And, when asked about his reaction to the use of suicide bombs against innocent men, women and children in Israel, Nasrallah asserted the Palestinians were only defending themselves.

InsertArt(1467241)“Hundreds of Palestinian civilians have been killed by Israeli forces since the beginning of this intifada (uprising), so they had to resort to this their only means of defense. The world condemns what the Palestinians are doing, but it just watches as Israel kills women and children every day.”

Round, jovial and eloquent, it is easy to forget that Nasrallah is defending the decapitation and evisceration of human beings whose only crime was to be in the wrong pizzeria or discotheque at the wrong time.

But, in the poor backstreets of Muslim West Beirut, most people support Hizballah’s policies, and many here consider Nasrallah a holy man of great distinction.

Even an NBC interpreter, a 25-year-old secular Lebanese woman, couldn’t resist telling Nasrallah how excited all of her friends were about her chance to meet him.

Under his guidance, Hizballah has acquired 12 seats in Lebanon’s Parliament. For people in Lebanon, Hizballah isn’t a terrorist group but a liberation movement, providing more social benefits to over a million Shi’ite Muslims than even the Lebanese government can offer.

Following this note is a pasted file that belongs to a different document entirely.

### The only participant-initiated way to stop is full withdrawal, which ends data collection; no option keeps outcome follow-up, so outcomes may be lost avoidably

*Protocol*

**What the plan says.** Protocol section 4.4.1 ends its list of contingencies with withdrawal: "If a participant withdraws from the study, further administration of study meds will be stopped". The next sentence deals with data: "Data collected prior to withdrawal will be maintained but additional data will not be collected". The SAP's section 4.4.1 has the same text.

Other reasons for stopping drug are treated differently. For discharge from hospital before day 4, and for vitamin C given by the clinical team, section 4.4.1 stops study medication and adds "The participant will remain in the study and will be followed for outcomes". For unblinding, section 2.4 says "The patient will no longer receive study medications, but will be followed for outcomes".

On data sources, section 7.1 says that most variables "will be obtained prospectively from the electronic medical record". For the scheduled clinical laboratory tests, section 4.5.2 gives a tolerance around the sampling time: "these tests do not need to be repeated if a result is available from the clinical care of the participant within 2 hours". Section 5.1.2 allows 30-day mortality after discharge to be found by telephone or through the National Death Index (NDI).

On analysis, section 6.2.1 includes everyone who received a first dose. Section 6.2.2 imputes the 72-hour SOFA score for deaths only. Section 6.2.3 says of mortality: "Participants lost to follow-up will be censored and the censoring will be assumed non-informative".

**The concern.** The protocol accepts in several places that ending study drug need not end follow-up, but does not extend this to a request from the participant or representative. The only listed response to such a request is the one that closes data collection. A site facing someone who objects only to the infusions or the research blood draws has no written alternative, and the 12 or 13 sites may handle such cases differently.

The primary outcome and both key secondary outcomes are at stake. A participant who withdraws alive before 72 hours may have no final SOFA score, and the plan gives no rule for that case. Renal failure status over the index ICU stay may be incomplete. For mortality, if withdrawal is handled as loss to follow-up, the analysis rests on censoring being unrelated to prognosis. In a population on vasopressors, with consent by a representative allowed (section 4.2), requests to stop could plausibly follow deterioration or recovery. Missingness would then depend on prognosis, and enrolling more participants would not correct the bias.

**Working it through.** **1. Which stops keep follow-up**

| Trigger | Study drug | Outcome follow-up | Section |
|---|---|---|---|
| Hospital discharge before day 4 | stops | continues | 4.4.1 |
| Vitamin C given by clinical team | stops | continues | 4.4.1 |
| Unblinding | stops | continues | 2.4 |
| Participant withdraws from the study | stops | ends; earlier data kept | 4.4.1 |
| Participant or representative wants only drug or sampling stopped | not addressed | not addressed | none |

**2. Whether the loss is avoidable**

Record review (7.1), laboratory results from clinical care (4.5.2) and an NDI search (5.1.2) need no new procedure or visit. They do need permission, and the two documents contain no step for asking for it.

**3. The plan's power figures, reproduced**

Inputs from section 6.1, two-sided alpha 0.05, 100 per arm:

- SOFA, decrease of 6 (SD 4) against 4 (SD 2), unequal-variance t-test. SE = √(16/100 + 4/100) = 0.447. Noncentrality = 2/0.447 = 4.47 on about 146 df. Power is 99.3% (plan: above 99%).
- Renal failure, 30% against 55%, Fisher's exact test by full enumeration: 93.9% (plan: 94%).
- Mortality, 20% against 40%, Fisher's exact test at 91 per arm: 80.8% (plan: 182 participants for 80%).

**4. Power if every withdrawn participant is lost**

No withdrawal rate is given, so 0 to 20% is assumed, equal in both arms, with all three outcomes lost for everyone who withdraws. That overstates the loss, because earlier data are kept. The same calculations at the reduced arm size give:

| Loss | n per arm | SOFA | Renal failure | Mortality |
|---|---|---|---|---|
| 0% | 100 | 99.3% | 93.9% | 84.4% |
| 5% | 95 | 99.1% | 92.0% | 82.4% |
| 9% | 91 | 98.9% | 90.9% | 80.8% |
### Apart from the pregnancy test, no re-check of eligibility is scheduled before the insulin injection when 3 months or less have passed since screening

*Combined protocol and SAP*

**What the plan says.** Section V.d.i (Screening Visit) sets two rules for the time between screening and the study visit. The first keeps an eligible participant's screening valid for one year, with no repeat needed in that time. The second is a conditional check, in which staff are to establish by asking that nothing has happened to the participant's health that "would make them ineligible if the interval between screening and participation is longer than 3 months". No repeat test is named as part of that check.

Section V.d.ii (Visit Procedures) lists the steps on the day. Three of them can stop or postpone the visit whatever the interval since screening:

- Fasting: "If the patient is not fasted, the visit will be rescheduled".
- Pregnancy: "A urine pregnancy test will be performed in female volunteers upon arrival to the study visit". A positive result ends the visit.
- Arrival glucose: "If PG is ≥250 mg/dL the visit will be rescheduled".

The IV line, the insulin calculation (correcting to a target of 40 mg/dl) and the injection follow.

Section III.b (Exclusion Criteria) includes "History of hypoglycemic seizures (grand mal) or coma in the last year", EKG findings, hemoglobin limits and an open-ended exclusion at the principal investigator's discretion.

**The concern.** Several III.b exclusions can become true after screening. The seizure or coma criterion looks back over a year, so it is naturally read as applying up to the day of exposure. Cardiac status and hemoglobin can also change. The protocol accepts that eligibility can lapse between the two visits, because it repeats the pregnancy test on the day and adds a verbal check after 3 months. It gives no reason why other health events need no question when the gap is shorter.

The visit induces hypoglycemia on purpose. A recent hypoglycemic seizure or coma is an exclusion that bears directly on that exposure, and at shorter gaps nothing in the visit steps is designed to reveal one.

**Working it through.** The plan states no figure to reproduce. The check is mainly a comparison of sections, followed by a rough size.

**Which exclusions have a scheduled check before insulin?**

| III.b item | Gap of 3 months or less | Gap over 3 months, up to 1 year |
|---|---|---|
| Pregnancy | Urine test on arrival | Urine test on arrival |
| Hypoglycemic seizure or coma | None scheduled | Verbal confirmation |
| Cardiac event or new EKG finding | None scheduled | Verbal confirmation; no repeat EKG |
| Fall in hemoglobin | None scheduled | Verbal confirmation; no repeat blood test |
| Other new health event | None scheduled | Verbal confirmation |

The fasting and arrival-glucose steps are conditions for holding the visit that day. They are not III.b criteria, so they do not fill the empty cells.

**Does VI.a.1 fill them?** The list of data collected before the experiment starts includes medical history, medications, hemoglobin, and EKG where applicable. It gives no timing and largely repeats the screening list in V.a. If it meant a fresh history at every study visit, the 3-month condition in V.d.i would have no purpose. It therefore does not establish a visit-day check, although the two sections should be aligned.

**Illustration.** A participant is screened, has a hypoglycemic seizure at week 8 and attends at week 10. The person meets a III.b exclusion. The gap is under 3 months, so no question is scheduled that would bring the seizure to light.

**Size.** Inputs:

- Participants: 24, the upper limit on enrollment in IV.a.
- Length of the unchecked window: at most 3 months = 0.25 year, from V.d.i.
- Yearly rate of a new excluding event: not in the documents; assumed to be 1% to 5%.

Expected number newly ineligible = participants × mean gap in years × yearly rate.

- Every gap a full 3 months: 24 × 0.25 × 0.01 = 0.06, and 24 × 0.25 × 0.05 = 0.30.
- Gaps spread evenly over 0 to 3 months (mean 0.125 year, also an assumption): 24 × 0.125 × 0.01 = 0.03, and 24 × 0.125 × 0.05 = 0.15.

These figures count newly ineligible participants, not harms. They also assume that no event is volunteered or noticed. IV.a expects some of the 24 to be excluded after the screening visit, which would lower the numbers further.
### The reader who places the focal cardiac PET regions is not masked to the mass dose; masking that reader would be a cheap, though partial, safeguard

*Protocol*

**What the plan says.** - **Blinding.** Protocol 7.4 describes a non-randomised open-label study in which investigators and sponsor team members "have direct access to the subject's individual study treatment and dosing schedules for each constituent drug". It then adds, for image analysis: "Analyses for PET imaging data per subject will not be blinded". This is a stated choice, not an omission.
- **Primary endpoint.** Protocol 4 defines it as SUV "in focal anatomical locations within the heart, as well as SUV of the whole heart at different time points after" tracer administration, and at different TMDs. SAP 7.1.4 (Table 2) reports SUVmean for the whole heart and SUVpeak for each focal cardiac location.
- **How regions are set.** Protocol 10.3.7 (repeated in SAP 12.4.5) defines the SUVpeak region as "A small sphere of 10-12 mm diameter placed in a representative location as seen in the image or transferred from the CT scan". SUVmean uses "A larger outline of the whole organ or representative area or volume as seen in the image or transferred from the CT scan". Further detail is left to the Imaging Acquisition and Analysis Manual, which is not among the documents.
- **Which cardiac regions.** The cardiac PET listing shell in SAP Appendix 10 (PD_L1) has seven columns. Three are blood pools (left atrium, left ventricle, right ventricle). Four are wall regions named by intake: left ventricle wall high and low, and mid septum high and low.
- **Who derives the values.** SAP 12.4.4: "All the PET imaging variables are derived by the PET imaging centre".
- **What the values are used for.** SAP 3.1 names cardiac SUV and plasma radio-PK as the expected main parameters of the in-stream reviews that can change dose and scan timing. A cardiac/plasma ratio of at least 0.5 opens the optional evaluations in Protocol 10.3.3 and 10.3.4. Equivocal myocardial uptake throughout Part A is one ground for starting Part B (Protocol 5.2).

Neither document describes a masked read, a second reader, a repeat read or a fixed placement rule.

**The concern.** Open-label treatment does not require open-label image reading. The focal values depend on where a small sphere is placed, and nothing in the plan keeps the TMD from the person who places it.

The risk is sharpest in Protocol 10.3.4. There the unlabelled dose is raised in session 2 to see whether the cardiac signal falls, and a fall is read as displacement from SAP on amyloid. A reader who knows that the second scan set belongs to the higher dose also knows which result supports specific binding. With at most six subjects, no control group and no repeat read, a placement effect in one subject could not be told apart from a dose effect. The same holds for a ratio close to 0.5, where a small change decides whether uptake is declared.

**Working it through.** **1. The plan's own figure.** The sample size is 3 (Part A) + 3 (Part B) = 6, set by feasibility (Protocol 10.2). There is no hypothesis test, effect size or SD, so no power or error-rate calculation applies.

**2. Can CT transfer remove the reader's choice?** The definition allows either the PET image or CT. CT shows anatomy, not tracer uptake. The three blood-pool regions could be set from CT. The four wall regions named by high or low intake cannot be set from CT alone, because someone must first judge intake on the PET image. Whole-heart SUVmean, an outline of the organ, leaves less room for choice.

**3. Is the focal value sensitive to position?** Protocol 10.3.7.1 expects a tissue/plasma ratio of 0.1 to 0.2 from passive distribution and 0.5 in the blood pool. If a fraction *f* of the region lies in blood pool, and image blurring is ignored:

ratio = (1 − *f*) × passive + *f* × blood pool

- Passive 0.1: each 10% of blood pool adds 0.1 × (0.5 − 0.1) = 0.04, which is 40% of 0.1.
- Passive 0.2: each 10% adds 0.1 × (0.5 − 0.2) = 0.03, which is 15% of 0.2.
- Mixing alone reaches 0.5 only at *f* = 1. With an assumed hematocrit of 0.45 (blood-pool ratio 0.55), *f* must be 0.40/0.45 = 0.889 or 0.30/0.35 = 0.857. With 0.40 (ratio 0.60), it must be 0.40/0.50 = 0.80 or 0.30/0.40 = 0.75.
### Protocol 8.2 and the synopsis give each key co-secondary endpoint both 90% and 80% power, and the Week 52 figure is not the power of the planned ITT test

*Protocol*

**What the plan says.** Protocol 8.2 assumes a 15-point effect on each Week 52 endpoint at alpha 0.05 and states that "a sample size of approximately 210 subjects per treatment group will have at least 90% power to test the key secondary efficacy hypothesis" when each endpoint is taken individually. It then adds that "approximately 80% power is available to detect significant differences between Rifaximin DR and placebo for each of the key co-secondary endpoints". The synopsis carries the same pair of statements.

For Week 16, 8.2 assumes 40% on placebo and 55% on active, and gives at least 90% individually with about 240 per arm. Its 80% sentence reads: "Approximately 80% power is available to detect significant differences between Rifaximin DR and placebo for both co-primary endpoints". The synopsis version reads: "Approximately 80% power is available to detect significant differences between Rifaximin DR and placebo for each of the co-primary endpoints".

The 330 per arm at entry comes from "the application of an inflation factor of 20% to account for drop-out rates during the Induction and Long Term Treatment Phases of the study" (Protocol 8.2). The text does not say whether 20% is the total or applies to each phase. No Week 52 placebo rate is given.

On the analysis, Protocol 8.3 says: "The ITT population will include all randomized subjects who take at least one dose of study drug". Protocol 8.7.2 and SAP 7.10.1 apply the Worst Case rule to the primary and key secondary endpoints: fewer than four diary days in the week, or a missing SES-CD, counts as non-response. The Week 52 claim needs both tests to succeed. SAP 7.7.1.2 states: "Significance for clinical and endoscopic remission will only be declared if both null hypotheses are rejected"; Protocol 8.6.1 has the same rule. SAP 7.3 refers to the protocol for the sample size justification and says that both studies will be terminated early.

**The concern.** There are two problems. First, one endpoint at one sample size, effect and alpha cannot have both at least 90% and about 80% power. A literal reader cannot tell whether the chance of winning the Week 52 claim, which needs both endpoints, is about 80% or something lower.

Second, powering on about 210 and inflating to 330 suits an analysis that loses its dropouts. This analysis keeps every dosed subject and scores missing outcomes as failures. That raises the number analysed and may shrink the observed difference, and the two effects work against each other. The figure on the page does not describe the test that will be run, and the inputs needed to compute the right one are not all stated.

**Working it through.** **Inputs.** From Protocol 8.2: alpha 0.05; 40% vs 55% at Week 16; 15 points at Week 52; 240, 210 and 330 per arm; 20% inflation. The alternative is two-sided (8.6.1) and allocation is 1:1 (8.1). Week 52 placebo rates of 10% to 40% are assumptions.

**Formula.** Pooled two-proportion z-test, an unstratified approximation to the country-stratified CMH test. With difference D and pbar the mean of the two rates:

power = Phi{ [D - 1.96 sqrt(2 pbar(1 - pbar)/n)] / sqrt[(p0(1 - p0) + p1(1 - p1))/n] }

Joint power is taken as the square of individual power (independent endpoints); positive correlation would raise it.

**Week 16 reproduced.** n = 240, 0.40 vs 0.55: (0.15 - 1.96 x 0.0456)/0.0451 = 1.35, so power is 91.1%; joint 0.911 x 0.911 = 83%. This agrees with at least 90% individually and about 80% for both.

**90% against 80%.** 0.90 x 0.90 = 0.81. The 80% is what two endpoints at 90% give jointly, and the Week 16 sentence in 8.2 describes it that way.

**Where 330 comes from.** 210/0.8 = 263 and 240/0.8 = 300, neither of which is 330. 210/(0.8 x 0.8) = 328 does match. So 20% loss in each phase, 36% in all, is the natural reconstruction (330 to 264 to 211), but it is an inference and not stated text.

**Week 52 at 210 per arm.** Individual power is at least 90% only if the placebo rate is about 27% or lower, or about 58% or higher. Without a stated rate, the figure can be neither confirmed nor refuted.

Hizballah TV news director Ibrahim Musawi explained it this way. “We are not like the Taliban, or al-Qaida. Those were despised organizations, imposed from the outside. We are deeply entrenched in Lebanese society. We are engineers, teachers, students, familes — we are everywhere, and we will continue to exist.”

And some analysts agree. Which is why they warn against a move by the U.S.-led coalition on Hizballah in any future chapters of the war on terror.

With a strong base in Lebanon and throughout the Arab world, any military assault on Hizballah would likely lead to a bloodbath, they said.

So, for now, this new, improved Hizballah will remain on the official U.S. list of potential terrorist targets, still dedicated to the destruction of Israel — and just as determined to scuttle any peace plan between Arabs and the Zionist enemy.

NBC’s Jim Maceda is on assignment in Beirut.